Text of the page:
We wanted to hear about the most influential projects to our Cx and TAB personnel over the past ten years. A few of their stories provided professional outlooks, intriguing obstacles, and personal motivation. Read on for more of our Influential projects series.
Published June 4, 2021. By Erik Rottman, CxA.
We were hired to perform functional testing on a security system upgrade project for 16 schools in a district. The security contractor claimed the work was complete, but upon assuming control of the system the district was not convinced. The district owner’s rep got us involved to test every installed device for proper functionality.
Discovering the Issues
When we got into the building we determined that the as-built drawings intending to show the locations of installed devices were not accurate. The documents provided by the owner were outdated, and the security contractor could not be convinced of the value in accurate drawings. This created more of a challenge in locating and testing every device on the system.
Most of the schools required some attention before being capable of functioning properly. In a lot of cases the solution was a small programming or device adjustment. But at one school, an entire wing was non-responsive. The security contractor said it had been fixed—but the functionality could not be proven through testing. We then opened a locked cabinet and saw the device wiring had never been connected to the control panel.
I quickly learned if a device failed the initial round of testing, the best use of time was revisiting failed devices with the installing contractor onsite. This streamlined the process by allowing us to witness and discuss problems together, and work towards resolution.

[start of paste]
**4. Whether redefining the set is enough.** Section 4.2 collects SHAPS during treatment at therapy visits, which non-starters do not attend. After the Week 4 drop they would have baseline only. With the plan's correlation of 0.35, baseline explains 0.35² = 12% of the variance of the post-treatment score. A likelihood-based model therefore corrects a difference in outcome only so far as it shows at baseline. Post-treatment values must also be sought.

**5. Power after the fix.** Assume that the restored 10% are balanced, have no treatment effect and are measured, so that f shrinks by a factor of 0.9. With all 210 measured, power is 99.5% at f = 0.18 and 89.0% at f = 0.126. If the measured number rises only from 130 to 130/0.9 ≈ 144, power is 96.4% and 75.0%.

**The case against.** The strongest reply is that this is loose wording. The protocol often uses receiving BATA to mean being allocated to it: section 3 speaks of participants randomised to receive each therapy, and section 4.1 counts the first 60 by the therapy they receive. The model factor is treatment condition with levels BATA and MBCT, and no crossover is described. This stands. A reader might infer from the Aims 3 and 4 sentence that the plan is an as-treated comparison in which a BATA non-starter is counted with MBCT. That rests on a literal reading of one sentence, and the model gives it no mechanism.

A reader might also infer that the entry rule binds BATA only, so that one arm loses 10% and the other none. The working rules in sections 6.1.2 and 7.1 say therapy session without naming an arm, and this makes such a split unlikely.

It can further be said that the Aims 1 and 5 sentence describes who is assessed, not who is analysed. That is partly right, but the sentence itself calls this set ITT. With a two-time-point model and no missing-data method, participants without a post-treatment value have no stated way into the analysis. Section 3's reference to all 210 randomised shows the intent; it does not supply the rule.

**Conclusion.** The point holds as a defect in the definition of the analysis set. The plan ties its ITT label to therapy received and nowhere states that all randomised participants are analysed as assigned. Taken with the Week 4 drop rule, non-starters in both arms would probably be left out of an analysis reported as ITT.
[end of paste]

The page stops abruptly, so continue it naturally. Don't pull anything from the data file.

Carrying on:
I didn’t hesitate to discuss the real world situations that made proper installation and verification essential.
Safety, Security, and Responsibility
A big motivation for me was: Why are they doing this project? In this particular case it was to make the district safer in response to a recent school shooting. This is what I used as encouragement and motivation. I brought up how badly it would look for our companies if something bad were to happen as a result of our work—but also the personal responsibility I felt to do this work fully, and to the best of my ability.
Out of scope, or not—beyond device functionality issues, other problems affecting the safety and security of the building and its occupants were also reported. Some areas had pressurization or door hardware issues that were preventing them from latching closed. Other areas allowed the door hold button to open a door that was “disabled” in the security system.
Securing Lockout Systems: At one of the high schools, I was in the process of testing the Panic/Lockout/Lockdown buttons intended to disable card readers. Suddenly the card readers started granting access to the building. I returned to the device used to set condition and confirmed it had not been reset. Previously locked out devices had also been re-enabled. The installing contractor suspected a relay issue, reported it as resolved, and I was unable to replicate the problem. The potential real world implications that could have resulted from this intermittent issue presenting itself at an inopportune time were hard not to think about.
Those heavy thoughts and feelings provided me with the motivation and encouragement I needed to overcome the frustration, handle the adversity, and verify that the tested systems and components were installed and operating as intended to provide the function they were designed for. I hope those buttons never have to be pushed, but it feels good to believe they will work if needed.